hope against hope (5)
You have perhaps forgotten my monologue on the subject of Hope Mirrlees. I have for some years been vexed with her for encouraging the inspissation of Jane Ellen Harrison, for clotting the intellect into insipidity: there is only so much of bears and cooing that a person can take, particularly if one is not a party to the cooing. Still, one sometimes acquires a reputation one does not deserve1 – so I was willing to hope for some work, some masterpiece, that would justify these too human failings: to find some spark that would excuse the bears.2
Lud-in-the-Mist is not that masterpiece. I want to be able to say that it’s a fine novel, an excellent specimen of the fantasy genre, and a charming period piece. As to being a novel – it is and it is fine: so much for that. As to the quality of its representation of the fantasy genre, I am not qualified to say: it would not, I hope, have garnered so many effusions and even thoughtful considerations if it were rubbish.3 Lacking knowledge, insight, and sympathy, I suppose I will have to consider the book on its own terms – which I think suggest that one should reserve judgement.
While much of Mirrlees’s later poetry and certainly her novel The Counterplot are ‘surprisingly flat and conventional’, Lud-in-the-Mist winks at convention. Indeed, so far from being flat, it flickers and distorts the edges of its world, so that as a reader, one never quite knows where one stands. It begins simply enough, in the style of a fairy tale, in a bourgeois town, with a bourgeois hero, who is touched by a Note – capitalized after the manner of Henry James. The appearance of this Note, a musical chord or discord, suggests a Dionysian element in a too rigidly ordered, prosaic existence – it is, as one might expect, the poetry of the thing.4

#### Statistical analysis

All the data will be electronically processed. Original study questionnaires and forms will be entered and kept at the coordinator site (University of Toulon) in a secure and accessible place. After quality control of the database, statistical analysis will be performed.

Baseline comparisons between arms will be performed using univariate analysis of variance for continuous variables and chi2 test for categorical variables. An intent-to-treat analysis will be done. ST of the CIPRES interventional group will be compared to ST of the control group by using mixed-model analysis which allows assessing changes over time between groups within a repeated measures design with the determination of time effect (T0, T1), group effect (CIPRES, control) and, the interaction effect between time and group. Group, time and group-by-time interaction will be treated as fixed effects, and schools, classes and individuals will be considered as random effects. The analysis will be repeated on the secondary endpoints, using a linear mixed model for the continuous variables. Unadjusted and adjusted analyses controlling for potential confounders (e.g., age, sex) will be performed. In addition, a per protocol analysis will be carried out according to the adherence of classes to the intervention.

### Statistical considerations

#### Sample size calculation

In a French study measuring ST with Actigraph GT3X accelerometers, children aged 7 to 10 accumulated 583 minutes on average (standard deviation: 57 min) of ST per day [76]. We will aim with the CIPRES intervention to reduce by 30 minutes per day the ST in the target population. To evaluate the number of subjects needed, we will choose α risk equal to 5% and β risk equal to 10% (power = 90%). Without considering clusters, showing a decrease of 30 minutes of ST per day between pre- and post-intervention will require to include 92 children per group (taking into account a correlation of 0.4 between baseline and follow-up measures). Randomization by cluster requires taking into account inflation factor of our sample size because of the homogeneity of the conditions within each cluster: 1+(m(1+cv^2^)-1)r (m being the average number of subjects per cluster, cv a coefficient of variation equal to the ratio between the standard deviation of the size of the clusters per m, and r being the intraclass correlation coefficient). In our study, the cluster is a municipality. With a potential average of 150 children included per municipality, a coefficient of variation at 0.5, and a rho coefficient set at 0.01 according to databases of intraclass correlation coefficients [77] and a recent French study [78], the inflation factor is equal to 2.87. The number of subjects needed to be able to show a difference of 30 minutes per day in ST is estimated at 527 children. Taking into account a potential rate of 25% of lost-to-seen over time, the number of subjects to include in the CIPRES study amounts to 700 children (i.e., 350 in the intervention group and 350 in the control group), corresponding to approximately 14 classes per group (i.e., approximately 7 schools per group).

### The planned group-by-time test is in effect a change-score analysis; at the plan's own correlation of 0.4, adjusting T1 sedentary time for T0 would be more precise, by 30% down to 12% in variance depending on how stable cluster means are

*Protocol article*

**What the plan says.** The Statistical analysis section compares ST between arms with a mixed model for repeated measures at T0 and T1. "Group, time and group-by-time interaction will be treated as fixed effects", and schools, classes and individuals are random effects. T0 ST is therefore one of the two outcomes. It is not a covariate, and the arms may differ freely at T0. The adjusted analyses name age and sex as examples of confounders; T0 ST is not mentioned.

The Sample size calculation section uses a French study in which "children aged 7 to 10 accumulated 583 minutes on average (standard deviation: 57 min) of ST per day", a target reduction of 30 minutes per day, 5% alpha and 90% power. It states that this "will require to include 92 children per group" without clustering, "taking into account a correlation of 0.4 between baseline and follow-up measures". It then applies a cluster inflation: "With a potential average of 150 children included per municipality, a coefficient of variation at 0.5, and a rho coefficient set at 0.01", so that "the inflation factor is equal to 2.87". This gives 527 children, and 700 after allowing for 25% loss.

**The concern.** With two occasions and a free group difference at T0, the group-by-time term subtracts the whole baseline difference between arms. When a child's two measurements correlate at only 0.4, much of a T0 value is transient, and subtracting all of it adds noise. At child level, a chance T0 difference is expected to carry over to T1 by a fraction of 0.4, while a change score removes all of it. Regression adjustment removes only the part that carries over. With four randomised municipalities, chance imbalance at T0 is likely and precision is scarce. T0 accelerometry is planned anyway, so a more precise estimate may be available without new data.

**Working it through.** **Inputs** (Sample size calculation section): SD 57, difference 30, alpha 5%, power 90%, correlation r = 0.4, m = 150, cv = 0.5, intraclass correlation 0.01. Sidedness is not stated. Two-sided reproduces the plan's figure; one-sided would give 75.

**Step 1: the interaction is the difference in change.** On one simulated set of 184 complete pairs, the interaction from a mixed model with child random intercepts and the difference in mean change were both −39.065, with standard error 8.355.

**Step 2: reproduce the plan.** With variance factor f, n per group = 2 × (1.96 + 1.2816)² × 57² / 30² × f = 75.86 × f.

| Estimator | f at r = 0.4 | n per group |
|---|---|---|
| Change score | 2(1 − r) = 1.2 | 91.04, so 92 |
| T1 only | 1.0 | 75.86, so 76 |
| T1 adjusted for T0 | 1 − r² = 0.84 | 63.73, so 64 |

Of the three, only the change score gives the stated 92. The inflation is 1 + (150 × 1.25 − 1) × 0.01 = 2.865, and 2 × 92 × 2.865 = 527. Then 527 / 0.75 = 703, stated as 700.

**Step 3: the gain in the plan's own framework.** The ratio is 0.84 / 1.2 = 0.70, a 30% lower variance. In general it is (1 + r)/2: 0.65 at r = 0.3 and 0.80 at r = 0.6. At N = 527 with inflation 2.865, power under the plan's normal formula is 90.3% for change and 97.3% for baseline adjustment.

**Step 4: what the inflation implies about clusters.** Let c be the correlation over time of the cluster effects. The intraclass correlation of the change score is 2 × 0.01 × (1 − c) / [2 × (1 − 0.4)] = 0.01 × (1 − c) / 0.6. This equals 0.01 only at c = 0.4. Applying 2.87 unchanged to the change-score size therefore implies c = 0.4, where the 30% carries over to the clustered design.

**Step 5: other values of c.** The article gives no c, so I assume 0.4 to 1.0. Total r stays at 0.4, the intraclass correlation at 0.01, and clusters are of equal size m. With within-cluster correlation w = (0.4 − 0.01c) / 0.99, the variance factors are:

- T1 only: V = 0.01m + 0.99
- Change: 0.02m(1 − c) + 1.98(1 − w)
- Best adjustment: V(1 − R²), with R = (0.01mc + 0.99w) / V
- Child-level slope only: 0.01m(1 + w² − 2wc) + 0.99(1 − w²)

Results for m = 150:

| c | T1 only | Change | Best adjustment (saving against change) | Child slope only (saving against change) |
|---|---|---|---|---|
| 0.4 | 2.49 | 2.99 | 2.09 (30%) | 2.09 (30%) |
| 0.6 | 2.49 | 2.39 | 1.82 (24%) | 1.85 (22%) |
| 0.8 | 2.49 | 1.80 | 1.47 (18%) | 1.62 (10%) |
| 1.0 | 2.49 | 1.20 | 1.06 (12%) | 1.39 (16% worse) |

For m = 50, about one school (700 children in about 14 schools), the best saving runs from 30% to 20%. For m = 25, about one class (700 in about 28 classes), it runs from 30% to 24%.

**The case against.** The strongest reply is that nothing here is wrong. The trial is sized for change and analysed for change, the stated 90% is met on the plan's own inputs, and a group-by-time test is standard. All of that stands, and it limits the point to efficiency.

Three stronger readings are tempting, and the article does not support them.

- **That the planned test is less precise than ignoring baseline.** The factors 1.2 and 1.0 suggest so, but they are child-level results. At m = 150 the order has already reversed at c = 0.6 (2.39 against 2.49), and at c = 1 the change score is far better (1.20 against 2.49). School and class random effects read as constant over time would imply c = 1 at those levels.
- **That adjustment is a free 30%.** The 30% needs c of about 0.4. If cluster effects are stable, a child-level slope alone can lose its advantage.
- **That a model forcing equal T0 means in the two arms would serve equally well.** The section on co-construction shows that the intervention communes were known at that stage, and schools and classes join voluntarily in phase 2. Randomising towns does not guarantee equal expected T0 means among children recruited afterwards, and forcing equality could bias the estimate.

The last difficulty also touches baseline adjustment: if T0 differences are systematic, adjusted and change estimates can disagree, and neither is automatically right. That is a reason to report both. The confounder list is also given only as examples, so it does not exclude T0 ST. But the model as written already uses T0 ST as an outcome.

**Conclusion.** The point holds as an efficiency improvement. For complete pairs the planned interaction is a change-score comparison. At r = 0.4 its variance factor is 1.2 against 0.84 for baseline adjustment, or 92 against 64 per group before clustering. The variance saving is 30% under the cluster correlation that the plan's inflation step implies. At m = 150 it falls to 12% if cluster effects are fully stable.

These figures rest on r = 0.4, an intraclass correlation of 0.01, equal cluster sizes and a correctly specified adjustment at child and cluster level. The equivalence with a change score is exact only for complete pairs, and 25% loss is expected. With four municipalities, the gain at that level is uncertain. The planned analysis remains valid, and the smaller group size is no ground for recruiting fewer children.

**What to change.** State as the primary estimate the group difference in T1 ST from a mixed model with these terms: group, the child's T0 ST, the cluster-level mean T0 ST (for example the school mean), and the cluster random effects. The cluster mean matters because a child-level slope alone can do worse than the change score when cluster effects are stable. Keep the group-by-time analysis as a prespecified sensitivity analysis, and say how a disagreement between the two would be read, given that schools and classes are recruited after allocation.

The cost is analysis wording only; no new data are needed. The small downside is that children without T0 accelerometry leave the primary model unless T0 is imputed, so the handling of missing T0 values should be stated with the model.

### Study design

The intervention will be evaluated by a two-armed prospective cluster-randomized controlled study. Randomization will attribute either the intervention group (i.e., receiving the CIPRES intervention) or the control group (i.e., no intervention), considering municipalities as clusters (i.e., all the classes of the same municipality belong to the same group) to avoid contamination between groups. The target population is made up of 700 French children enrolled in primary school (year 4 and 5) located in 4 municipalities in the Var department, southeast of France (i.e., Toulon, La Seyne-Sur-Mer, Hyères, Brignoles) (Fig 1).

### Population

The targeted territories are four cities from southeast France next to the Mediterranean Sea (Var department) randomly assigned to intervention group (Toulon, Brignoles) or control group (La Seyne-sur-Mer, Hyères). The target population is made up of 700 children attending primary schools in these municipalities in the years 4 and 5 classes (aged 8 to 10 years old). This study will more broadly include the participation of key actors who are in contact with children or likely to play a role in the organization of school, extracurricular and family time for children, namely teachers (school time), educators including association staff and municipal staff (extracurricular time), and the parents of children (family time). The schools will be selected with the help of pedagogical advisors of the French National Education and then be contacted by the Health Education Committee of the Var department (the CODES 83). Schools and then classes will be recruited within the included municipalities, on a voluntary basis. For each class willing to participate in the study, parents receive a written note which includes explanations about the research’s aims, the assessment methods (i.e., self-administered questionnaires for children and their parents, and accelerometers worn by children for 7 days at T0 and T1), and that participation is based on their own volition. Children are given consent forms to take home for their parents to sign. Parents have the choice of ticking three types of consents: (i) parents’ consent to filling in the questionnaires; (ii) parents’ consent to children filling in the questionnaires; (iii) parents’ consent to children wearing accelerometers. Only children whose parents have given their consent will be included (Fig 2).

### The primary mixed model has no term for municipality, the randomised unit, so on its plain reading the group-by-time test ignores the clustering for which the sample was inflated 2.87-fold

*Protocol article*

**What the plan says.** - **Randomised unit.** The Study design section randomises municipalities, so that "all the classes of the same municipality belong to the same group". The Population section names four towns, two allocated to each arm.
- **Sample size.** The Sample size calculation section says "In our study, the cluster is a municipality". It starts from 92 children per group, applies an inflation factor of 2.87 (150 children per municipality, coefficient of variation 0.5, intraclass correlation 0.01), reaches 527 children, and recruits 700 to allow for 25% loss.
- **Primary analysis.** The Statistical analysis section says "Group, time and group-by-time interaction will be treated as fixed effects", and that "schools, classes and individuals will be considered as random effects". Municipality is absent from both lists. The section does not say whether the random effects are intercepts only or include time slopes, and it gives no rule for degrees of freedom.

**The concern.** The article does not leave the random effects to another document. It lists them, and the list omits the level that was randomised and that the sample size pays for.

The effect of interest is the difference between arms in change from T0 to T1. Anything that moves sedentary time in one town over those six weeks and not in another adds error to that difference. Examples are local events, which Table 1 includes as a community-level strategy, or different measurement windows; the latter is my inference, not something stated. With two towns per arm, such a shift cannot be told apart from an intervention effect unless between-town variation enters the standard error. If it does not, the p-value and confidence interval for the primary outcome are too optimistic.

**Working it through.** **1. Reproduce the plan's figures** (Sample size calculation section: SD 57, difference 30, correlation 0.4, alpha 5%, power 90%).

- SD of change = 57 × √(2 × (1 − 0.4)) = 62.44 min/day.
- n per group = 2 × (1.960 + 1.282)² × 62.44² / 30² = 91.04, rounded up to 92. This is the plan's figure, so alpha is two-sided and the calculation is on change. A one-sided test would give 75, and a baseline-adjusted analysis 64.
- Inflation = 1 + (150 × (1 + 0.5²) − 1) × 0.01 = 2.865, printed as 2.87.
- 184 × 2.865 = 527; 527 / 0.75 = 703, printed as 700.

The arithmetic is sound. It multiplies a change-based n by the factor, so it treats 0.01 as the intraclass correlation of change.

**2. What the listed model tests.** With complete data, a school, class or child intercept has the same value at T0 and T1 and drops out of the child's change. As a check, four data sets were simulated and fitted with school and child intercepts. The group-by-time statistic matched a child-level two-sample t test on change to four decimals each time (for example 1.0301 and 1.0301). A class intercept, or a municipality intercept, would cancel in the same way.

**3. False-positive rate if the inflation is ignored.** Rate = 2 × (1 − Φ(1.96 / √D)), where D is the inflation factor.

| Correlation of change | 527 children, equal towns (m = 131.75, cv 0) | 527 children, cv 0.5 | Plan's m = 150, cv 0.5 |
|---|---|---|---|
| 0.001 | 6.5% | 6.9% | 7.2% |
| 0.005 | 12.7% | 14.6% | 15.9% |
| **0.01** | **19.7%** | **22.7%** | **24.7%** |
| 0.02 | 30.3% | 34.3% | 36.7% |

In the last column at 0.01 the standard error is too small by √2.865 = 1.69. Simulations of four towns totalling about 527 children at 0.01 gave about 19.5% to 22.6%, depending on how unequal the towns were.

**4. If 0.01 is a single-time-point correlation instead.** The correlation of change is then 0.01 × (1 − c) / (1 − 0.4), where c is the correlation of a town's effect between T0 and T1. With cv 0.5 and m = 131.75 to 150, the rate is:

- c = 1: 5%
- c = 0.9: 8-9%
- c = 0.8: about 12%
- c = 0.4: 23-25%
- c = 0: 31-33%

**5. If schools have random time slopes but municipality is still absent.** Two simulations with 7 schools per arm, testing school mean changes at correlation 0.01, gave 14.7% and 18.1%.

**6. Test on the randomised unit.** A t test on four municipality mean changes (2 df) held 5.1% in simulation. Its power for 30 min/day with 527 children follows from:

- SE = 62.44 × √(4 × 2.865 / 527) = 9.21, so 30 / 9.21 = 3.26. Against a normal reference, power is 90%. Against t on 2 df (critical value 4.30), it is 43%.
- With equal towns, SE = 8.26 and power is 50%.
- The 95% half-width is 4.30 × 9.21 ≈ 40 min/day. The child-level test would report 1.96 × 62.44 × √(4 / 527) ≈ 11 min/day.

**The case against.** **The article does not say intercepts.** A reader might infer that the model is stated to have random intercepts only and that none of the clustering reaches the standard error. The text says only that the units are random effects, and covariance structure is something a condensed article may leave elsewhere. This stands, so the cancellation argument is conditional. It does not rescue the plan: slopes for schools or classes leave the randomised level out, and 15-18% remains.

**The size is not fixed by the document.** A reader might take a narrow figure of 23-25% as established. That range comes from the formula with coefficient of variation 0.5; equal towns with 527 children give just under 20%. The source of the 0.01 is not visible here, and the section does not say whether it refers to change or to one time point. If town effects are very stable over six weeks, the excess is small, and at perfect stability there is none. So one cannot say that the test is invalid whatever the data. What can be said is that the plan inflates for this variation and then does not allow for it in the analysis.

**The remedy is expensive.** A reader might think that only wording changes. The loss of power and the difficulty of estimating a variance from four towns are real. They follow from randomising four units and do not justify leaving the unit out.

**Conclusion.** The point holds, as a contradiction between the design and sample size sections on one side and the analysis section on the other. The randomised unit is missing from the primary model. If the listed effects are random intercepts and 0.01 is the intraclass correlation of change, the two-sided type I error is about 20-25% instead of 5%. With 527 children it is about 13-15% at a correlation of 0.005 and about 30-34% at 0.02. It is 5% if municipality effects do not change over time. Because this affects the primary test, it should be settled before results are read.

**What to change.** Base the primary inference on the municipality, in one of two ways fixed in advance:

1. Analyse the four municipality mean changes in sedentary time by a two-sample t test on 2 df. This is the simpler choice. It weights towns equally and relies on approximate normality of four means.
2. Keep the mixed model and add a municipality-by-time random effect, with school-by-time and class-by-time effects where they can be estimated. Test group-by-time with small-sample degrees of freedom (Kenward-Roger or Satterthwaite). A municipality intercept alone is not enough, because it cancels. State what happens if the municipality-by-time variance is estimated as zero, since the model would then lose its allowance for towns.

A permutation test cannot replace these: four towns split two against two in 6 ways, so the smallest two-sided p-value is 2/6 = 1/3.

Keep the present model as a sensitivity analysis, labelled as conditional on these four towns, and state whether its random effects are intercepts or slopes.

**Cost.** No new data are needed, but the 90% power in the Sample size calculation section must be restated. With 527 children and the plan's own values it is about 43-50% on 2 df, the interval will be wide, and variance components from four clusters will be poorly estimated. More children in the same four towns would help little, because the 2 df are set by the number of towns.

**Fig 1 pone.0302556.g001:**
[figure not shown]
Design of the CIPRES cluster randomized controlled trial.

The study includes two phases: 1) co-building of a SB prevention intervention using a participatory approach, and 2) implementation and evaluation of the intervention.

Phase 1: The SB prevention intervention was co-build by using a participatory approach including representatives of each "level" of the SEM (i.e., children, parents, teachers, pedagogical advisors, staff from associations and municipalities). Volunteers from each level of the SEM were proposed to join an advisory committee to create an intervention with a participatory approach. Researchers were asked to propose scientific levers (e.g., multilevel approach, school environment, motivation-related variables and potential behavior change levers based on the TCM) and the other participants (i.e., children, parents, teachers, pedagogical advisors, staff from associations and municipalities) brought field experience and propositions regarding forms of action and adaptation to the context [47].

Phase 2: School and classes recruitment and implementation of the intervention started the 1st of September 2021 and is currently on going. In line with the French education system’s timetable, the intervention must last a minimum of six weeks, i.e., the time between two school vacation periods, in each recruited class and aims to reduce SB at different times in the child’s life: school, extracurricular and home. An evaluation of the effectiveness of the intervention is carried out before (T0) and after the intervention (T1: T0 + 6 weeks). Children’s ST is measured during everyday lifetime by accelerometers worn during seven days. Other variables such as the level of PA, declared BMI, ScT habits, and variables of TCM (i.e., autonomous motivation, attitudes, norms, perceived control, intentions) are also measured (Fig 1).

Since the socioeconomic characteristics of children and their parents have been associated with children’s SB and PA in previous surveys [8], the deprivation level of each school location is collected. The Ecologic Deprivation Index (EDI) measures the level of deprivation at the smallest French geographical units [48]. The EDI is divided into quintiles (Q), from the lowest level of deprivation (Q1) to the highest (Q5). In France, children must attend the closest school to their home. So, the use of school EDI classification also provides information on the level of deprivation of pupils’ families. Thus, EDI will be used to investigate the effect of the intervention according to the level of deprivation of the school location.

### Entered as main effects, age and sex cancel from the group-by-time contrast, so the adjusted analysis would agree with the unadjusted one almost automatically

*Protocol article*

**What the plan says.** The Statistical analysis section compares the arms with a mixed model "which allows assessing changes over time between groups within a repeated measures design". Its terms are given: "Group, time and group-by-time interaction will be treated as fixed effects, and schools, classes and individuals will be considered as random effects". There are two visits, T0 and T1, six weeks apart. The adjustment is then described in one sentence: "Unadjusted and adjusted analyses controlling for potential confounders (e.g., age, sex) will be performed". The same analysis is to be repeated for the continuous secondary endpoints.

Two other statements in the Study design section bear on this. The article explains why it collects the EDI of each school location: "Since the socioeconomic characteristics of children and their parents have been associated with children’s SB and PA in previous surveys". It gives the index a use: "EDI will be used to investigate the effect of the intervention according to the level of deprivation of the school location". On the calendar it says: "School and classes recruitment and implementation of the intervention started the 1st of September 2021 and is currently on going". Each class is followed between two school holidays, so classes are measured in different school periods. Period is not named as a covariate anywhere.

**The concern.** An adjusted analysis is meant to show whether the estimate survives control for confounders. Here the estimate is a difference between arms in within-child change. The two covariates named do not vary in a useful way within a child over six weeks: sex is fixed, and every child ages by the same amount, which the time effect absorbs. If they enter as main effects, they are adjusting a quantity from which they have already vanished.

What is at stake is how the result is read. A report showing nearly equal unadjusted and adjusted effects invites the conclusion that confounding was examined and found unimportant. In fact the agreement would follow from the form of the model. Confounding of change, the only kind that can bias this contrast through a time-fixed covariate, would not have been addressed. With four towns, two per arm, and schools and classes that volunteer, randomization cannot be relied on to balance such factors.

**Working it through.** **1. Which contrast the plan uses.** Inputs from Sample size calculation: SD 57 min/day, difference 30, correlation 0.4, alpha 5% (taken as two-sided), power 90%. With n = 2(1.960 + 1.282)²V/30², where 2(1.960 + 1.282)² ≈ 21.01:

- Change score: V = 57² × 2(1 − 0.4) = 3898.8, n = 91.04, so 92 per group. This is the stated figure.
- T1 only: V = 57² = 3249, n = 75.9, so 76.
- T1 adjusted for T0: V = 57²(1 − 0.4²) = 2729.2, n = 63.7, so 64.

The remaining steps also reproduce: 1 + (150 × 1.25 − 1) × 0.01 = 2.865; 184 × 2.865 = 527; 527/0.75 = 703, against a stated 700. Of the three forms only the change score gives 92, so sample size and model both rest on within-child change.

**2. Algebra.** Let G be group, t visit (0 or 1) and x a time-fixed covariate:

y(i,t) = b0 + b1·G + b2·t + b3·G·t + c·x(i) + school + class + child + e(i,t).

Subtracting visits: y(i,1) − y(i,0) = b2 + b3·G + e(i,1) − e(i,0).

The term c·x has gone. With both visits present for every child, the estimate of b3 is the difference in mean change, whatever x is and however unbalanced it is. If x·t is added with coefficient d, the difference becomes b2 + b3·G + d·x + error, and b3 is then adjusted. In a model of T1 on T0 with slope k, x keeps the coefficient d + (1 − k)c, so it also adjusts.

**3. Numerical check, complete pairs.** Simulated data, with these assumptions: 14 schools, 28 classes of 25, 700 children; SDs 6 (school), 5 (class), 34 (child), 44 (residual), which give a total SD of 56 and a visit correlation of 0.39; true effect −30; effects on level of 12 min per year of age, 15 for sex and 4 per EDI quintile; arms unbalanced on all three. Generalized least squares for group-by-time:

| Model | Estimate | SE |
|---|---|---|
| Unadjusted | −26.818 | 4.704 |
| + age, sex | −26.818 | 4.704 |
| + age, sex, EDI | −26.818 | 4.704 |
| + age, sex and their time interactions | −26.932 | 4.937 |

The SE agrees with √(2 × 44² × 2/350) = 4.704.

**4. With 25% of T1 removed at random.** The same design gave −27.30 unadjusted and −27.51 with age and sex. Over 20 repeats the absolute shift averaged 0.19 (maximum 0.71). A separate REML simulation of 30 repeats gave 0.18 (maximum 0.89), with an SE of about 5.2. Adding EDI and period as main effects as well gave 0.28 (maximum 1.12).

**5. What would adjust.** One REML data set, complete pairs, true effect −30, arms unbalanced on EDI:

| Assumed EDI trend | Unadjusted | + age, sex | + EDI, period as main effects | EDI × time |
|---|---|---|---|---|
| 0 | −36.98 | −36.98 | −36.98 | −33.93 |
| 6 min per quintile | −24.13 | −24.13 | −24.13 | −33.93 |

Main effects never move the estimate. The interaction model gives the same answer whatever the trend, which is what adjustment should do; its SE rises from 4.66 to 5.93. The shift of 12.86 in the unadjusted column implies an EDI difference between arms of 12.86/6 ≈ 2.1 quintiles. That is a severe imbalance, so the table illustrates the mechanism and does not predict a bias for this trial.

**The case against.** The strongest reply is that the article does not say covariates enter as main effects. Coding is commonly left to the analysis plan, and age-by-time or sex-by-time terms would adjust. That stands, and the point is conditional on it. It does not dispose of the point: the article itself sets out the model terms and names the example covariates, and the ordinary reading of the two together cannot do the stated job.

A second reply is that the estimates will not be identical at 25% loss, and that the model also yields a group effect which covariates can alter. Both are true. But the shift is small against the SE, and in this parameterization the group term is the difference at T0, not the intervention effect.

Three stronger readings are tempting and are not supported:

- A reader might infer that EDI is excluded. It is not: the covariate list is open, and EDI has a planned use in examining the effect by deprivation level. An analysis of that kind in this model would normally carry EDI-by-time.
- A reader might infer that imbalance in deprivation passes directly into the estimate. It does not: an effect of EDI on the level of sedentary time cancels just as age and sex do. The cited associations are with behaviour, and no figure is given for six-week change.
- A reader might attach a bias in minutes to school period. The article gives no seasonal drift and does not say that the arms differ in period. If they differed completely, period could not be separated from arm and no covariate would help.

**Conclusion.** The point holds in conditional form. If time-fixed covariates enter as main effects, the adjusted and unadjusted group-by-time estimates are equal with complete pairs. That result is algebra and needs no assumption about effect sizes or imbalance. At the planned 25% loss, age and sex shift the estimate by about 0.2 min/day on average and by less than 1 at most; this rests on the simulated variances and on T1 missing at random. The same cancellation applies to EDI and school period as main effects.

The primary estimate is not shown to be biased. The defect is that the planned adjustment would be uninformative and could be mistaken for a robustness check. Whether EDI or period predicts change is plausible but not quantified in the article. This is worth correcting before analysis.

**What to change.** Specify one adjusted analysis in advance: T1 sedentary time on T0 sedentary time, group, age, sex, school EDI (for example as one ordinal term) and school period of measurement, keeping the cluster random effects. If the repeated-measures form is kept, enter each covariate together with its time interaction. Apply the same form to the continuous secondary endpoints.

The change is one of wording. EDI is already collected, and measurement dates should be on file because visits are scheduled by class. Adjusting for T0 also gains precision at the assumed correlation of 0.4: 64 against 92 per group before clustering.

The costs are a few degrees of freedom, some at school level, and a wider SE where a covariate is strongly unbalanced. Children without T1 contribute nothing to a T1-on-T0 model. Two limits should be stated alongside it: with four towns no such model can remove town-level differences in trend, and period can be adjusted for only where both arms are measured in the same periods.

The world-building – the creation of a sense of tension between Dorimare and Fairy, between the Apollonian and the Dionysian – occupies perhaps two-thirds of the book – the better part in every sense. Mirrlees’s exploration of the necessity of creativity, of the unsettling, of the irrational, the ways in which chaos touches even the most mundane corners of existence is intoxicating and wanted only resolution to bring it to a kind of greatness. Unfortunately, the last third of the book is a hodgepodge of anti-Puritanism and city council meetings, witch hunts and hasty trials, with all the interest of a treatise on excise taxes, and a great deal too much minutiae about smuggling and the personal relationships of tertiary characters: rather less exciting than finding out what happens to Bardolph and Pistol in Henry V.
And yet for five years or more this book has bothered me, has nagged at the corners of my mind as insistently as the Note toyed with the contentment of the book’s hero, causing me at times to ‘gaze on the present with the agonizing tenderness of one who gazes on the past,’ to stand outside myself, watching the water run down the drain when brushing my teeth and think that I will one day long for the simplicity of this present moment, the surety of it.
Lud-in-the-Mist is not a great book, yet it is something – and more than that I cannot say.
- Nor does one always get the reputation one does deserve, which I suppose might be a corollary (if one were interested in proving anything).
- The cooing one cannot excuse. It is not the romance that is tiresome, but the dreadful narcissism of coupledom – a phrase I have mangled from one of Harrison’s pre-Mirrlees letters.
- More complete list of opinions (beware dead links).
- Indeed, Duke Aubrey, one of many incarnations (let us say) of the Note, seems a sort of second cousin thrice removed to Bacchus.